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Originally Posted by Achilles
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Originally Posted by Jae Onasi
Saying a child isn't living because it needs to be sustained in a uterus for awhile is like saying someone on a ventilator isn't alive because they need machines to breath for them. You can't have it both ways.
I'm sorry, when did I make any statement at all regarding someone on a ventalator? I don't believe that I ever did, so your argument seems very much like a strawman.

FWIW, my official stance is that lack of heartbeat and brain activity = not alive. If someone is on a ventilator, with no brain wave activity, and cannot survive without said machines, then they aren't alive. Not sure how that's having it both ways.
A baby in-utero can't survive outside the uterus, just like someone in surgery can't survive without a ventilator breathing for them during/after the procedure. Both are alive, both need life support.
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Originally Posted by Achilles
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Originally Posted by Jae Onasi
The reason I haven't addressed the 'where would ESC research be without the restrictions' is because it's sheer speculation. We don't know where it would be at. We could divert all money from ASC in favor of ESC and still have absolutely no effective treatments derived from ESC, or we could have a lot. So that question is not very relevant--it's a crap shoot and that's it.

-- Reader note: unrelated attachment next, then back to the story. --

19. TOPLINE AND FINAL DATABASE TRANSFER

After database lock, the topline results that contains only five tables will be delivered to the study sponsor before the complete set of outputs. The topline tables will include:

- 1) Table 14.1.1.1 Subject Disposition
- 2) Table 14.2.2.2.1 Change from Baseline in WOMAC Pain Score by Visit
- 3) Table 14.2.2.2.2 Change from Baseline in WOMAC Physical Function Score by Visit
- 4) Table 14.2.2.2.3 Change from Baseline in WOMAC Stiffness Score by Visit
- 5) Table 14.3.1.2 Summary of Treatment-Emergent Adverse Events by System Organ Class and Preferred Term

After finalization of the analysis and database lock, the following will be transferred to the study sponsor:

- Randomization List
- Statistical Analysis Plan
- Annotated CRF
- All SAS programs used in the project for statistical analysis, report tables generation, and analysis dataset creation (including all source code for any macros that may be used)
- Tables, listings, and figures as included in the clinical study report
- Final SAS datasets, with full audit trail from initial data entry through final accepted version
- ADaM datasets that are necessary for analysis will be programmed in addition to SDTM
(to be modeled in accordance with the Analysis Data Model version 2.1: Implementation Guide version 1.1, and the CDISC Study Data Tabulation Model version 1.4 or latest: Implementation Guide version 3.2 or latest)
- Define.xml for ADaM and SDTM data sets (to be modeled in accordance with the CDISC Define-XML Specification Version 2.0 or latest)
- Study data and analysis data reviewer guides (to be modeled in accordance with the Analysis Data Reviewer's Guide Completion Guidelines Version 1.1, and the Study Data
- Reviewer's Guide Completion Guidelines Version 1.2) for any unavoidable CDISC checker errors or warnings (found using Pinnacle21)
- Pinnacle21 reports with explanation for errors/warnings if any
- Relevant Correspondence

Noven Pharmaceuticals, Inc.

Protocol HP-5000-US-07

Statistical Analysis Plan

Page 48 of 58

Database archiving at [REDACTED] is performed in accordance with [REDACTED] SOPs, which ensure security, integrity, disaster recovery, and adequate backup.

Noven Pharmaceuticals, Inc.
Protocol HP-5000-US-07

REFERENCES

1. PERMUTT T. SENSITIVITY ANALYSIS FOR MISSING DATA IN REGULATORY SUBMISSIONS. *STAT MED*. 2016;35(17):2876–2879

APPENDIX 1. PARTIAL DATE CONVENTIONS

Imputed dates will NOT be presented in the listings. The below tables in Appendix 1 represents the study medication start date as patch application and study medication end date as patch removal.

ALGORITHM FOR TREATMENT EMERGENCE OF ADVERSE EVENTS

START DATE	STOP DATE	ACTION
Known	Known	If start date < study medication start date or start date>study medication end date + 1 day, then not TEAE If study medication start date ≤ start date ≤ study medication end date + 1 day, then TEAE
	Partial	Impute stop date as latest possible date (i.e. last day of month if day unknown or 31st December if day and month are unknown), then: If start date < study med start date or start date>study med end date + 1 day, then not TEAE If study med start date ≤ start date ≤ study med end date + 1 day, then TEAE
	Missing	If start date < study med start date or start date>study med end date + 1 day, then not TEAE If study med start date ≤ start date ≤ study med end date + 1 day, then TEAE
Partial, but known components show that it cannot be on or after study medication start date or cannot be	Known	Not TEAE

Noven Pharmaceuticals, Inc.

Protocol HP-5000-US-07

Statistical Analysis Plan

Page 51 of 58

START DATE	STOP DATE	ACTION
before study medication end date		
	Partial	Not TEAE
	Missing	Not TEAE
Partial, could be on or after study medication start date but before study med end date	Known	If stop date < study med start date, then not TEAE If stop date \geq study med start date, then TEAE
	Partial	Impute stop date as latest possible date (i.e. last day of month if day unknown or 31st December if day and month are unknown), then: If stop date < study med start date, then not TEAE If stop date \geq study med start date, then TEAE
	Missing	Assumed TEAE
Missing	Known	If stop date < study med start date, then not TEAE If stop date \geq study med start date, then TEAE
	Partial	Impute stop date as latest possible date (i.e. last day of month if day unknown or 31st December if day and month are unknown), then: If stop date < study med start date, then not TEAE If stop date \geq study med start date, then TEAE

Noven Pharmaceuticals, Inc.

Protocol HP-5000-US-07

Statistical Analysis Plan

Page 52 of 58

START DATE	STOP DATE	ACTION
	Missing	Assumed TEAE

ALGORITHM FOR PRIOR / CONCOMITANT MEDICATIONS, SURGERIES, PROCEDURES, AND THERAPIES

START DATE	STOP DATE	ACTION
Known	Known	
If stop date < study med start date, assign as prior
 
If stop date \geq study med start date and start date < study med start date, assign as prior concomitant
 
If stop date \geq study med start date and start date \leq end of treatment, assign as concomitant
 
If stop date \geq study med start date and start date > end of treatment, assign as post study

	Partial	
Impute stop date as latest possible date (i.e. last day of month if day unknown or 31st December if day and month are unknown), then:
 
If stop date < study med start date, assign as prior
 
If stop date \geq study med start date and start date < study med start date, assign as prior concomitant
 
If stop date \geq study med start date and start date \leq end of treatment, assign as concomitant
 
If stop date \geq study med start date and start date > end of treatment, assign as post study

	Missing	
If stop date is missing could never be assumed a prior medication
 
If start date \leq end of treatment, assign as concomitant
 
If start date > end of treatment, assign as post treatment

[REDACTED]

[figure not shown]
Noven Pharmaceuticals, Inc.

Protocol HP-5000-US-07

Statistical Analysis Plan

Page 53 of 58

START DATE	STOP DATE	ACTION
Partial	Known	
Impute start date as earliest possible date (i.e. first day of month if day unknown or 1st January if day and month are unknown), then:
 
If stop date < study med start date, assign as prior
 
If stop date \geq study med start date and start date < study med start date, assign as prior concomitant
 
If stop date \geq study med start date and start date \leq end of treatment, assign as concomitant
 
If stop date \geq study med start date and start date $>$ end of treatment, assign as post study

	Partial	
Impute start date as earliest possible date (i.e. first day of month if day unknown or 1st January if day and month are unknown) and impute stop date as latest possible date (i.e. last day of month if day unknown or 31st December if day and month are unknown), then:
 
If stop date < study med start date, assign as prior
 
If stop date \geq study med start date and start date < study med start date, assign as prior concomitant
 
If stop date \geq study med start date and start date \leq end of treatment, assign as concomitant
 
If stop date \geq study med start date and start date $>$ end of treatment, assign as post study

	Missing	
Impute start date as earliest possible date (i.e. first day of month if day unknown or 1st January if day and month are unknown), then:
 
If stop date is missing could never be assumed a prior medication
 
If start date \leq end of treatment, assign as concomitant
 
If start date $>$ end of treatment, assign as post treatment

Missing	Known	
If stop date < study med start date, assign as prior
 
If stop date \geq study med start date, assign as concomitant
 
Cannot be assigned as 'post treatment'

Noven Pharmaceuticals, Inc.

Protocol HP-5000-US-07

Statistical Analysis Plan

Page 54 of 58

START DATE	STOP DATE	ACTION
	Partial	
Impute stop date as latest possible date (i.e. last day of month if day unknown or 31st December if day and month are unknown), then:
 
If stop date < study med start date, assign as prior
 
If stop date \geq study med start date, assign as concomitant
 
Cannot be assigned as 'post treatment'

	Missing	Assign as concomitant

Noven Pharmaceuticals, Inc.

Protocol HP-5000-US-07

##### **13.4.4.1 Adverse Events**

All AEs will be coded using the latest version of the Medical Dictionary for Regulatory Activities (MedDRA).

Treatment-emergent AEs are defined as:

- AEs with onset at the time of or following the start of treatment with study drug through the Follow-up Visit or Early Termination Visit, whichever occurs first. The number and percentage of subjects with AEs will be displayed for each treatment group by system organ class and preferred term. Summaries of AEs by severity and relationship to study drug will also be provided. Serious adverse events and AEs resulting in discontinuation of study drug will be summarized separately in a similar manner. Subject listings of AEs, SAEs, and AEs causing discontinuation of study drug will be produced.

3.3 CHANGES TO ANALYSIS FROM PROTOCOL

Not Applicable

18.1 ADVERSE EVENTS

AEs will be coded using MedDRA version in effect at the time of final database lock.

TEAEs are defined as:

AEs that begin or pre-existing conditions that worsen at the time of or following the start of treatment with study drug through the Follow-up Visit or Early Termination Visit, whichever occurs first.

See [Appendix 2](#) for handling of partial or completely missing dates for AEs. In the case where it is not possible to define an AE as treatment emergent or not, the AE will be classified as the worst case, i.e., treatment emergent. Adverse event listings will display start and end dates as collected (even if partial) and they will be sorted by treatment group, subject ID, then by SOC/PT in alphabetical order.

Good, so this means you can stop making definitive statements about the ineffectiveness of ESC research, correct? I mean, you can't say it's worthless right after admitting that you don't really know, right? Thank you for reinforcing my point.
I NEVER said ESC was ineffective. I said ASC has accomplished far more. That's very different.
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Originally Posted by Achilles
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Originally Posted by Jae Onasi
Where would adult stem cell research be at if we had diverted those research dollars to ESC research? That I do know--we would not be nearly as far ahead as we are now in effective medical treatments. With all the embryonic stem cell lines we do have in the US and all the research going on in the rest of the world, if it was going to have some kind of beneficial outcome, we should have seen _something_ by now.
Ah, but by your own point, we could be much further ahead. To quote you (quoting me), "you can't have it both ways".
You want to bet on something that has shown no medical benefits, or something that has?
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Originally Posted by Achilles
We have seen lots of "somethings", however your tendency has been to dismiss them because they tend to be promising lines of research rather than FDA approved cures.
What's benefiting people more now?
If you have a manufacturing process that is currently creating a product and shows promise for accomplishing more, and you have another process in R&D that shows it could do the same thing but has some major problems associated with it, which process should you put your money into? My point is that if you have limited research dollars, you should put the money where it's going to have the most impact, and that's ASC. If we had unlimited research dollars, it becomes a different ballgame, but right now there's only so much NIH grant money to go around.